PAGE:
If you are so concerned with context you should take Chris in context... here is his ENTIRE quote:

Of course someone can get saved while believing in evolution. However, the caveat is that if that's where you stand in your faith, either refusing to take the issue head on or putting on blinders to the importance of such an issue, you demonstrate a lack of maturity in your walk.


he wasn't accusing you (unless that is your position but you haven't said what you believe nor have you answered any of my questions)... Why the double standard?


--

ExPatMatt, you said:

Which would seem to imply that you can deduce 'creation' merely from observing the universe. Apparently not, according to your latest response,

Both are true but the Bible gives the clearer revelation of creation. Also that list is people (who I said were not Christians) who are convinced from scientific discoveries that there is a creator of some kind (or intelligent design [again sorry i dont know more specifics]). Again, I am not much for evidentialist stuff like this, I was merely answering your question (you asked for a list). Because of presuppositions I can lay all the evidence I can at someones feet, but I don't believe that will ultimately convince them (though doing that is not wrong) I just think the higher way, the Biblical way is the foolishness of preaching (1 Cor. 1)

So you can't use creation or conscience as evidence of God, you just have the Bible?

Perhaps I have been unclear, we can and do use those, but ultimately creation and conscience are just enough to leave everyone guitly, and the more rejection and the more light of truth one has the worse punishment. Ultimately, it is the Word that is effective if the Spirit of God makes it so, according to Jesus, "Sanctify them in the truth, Thy [God's] Word is truth." (John 17) So I am not denying those things just not ultimately relying on them.

They (NASA) also have thousands of theists working for them, so you're presenting a false dichotomy there.

Yes, but just cause they work for NASA doesn't necessarily mean they reject the Biblical account or even agree with million of years or evolution, they may just not be outspoken about the issue. A documentary on this (by a non-Christian) I suggest is "Expelled: No Intelligence Allowed".

(If I did believe in God, I would hold up evolution as His masterpiece; it's an awesome piece of work!)

Where you stand now, what do you believe is the cause and reason for what you believe is "an awesome piece of work"?

Will you admit that your rejection of evolution is based on its perceived incompatibility with your interpretation of Scripture?

No, cause I see the same evidence but it points me to a creator. Just like the scientist involved in the "intelligent design" movement.

I can't 'prove' that what I say is good or bad, no. Do I need to?

I suppose you don't, just wondering why you are borrowing from my worldview (aka: morals, good and bad, it is cause you have a God-given conscience?) :)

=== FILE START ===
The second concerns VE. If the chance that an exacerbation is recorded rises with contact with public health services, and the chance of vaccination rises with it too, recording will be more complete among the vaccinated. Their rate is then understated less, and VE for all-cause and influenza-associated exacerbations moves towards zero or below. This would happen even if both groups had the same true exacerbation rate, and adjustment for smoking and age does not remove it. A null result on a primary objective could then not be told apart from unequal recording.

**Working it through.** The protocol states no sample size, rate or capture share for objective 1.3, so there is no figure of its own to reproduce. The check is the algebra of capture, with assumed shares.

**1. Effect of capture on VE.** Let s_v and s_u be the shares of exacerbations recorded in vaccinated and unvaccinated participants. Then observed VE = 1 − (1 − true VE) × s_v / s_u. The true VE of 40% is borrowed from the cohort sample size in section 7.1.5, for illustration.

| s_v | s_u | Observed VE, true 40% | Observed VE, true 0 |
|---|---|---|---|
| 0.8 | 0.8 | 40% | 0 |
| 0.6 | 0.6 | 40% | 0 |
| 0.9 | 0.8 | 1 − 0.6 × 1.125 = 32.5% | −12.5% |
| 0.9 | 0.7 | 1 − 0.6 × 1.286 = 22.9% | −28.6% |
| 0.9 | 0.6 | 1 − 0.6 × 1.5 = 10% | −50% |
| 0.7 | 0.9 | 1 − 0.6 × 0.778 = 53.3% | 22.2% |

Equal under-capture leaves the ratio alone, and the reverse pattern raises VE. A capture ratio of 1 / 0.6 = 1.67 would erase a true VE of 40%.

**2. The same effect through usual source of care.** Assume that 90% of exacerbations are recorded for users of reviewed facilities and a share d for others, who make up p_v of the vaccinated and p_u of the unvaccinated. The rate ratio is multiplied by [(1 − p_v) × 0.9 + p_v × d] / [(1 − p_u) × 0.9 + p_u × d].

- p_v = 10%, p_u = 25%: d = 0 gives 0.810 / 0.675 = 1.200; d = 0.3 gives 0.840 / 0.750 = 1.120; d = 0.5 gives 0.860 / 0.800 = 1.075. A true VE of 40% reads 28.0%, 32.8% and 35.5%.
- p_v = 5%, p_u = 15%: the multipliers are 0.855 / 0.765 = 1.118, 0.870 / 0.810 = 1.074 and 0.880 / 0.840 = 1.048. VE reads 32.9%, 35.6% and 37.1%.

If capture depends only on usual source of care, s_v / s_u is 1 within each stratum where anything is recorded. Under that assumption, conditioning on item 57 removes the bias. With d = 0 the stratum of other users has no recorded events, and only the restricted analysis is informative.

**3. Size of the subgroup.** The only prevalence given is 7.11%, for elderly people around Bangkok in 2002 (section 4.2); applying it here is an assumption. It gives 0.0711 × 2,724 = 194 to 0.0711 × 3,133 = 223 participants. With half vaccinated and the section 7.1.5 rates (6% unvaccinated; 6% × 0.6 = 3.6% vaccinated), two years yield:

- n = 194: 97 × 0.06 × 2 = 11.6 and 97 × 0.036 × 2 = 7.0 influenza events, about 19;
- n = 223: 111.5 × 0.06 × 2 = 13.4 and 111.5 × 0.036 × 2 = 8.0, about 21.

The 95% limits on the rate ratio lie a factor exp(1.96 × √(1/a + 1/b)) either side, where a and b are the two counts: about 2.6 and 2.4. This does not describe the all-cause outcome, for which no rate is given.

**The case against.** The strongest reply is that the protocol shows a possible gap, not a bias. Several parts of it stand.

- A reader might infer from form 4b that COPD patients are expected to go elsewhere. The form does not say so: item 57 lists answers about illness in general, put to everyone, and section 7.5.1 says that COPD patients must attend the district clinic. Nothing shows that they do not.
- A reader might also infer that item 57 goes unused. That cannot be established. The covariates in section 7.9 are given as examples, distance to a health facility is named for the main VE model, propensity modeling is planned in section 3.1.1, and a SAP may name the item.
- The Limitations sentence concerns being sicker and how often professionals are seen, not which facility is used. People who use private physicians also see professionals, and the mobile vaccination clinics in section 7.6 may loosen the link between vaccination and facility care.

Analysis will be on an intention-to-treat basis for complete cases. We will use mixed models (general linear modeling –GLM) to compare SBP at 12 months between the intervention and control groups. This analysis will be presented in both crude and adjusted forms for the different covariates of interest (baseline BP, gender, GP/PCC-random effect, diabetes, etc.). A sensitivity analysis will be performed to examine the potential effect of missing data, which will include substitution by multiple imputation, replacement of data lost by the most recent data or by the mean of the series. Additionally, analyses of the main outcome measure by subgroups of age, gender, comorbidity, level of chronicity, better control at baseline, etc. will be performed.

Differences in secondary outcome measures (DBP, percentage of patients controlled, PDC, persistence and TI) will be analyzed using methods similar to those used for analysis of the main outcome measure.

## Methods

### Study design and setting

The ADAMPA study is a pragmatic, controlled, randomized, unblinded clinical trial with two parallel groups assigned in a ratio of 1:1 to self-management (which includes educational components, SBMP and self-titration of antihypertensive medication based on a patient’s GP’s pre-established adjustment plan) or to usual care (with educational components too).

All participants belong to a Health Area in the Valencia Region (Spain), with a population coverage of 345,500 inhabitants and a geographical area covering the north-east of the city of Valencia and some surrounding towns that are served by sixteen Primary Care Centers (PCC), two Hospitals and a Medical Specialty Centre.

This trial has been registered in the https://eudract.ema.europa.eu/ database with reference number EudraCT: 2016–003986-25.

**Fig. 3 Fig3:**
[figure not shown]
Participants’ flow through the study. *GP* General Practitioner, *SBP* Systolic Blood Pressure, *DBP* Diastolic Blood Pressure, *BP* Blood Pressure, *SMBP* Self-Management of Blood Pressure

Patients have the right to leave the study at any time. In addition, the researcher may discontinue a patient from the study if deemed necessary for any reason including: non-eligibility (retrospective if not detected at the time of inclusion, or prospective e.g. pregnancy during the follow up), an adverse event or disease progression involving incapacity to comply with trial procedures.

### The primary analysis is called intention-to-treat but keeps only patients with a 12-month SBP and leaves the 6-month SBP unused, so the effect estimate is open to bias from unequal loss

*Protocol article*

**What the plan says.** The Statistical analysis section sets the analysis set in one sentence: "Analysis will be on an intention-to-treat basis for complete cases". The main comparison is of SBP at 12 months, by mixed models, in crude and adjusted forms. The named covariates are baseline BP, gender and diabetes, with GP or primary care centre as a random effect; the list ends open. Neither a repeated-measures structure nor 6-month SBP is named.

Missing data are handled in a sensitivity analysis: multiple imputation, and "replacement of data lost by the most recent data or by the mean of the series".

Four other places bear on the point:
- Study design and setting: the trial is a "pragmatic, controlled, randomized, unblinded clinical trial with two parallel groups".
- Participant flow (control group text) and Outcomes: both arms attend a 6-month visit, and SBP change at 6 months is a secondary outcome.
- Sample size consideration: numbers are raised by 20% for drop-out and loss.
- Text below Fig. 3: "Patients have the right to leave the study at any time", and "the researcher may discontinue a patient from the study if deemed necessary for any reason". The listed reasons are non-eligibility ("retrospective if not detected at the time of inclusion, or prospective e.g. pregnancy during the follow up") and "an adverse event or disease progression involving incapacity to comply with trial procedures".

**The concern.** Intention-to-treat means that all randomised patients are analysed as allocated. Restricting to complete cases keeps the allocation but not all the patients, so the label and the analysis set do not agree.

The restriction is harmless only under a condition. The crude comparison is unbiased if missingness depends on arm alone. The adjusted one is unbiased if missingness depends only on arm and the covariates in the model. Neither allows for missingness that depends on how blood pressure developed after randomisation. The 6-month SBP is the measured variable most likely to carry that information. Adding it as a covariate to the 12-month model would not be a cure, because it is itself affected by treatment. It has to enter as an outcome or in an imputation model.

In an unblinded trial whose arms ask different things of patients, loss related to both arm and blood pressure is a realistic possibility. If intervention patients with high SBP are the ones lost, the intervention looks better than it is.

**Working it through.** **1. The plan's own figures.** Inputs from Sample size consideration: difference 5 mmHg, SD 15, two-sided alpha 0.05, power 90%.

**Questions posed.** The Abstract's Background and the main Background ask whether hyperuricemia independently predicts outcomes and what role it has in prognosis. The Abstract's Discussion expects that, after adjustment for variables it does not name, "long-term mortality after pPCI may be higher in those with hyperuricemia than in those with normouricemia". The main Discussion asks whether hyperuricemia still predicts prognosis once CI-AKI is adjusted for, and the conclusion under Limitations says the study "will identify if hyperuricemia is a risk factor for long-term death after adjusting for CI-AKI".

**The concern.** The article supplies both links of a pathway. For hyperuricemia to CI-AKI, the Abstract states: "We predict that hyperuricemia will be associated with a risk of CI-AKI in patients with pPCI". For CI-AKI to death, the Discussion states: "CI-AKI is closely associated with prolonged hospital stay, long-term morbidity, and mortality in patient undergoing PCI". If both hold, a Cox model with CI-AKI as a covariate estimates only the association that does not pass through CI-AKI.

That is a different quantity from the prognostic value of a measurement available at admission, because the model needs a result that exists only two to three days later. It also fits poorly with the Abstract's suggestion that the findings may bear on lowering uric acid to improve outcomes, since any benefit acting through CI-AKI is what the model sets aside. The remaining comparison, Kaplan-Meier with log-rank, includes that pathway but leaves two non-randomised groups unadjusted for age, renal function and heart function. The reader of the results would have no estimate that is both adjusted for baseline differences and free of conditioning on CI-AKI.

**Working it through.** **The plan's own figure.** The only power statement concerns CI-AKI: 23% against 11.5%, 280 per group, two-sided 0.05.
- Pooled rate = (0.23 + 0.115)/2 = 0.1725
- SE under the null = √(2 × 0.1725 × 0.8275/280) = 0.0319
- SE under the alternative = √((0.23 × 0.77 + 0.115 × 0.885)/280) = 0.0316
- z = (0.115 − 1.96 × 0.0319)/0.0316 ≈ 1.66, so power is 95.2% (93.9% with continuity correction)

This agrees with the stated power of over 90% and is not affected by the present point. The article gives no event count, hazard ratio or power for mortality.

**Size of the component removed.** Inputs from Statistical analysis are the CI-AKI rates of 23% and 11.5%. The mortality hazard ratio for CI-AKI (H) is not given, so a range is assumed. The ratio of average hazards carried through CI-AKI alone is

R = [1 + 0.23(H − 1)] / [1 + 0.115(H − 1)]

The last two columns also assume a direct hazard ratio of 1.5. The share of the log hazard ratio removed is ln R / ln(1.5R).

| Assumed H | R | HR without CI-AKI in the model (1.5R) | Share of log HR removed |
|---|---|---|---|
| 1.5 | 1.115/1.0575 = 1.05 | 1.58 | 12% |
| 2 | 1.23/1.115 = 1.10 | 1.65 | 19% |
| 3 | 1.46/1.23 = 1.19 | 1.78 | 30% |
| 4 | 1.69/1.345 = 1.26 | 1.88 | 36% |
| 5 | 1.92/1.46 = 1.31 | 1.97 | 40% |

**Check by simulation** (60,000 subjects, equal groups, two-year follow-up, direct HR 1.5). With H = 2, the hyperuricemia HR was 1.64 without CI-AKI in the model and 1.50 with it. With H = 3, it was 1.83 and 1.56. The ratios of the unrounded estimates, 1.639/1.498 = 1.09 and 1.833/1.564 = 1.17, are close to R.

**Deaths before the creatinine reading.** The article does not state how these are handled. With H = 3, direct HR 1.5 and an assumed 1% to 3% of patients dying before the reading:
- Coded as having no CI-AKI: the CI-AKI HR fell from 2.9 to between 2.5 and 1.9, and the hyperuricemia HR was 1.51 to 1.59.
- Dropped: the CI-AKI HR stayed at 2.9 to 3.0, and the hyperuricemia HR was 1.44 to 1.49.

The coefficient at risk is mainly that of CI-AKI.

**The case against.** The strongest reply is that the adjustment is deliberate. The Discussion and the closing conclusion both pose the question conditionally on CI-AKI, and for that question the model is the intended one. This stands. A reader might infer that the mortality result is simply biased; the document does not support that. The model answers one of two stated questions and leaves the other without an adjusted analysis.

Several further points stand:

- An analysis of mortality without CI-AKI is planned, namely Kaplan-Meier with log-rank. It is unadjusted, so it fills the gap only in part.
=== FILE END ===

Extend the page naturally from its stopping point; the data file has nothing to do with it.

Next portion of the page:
jason d.

Chris said...

Ryan -

Its easy just read the verses yourself, you'll figure out the context. You will find that Jesus wasn't using any method of evangelism found in any Way of The Master books.

I must be hard-headed, Ryan; I've got the context. You said (to Jason)

You left off the rest of what Jesus was saying there...The context here is Jesus talking to a rich man...
Here is the ENTIRE text...


So I'm really curious, what does the context change?

The ruler called Jesus 'good teacher'. Jesus asked him why he called him 'good'. Was the ruler about to call Jesus 'God'? He didn't... Strike one.

What then does Jesus do? He walks him through the portion of the commandments that deal with our relationship to others. The rich man (mistakenly) claimed (in Matthew 19:20 from where you quoted) that he kept them all... Strike two.

But the ruler knows he's not getting it and asks him what he still lacks. Jesus answers him (vs. 21) to sell all he has and give it to the poor for his treasure will be in heaven (not earthly) and he must then follow Jesus. The ruler went away in sorrow, rejecting Christ and holding onto his own earthly possessions... Strike three.

Ryan, in Matthew 22:36-40 Jesus is asked:

“Teacher, which is the great commandment in the Law?” And he said to him, “You shall love the Lord your God with all your heart and with all your soul and with all your mind. This is the great and first commandment. And the second is like it: You shall love your neighbor as yourself. On these two commandments depend all the Law and the Prophets.”

The 10 commandments (as all the law in Scripture) can be broken up into two sections: 1. Our relationship to God and 2. Our relationship to others.

In this passage the young ruler rejects Jesus twice and rejects his neighbor once, all the while thinking he's kept the commandments. The disciples then rightly ask Who can be saved? Ryan, on my own merit I'm hopeless; but as Jesus answered, thankfully, I don't have to rely on myself. So again, Ryan, what did the context change? If I'm wrong in this understanding, point it out so I can be corrected, rather than just claiming with no definition:

...it has nothing to do with using the law or WOTM style evangelism....

You write: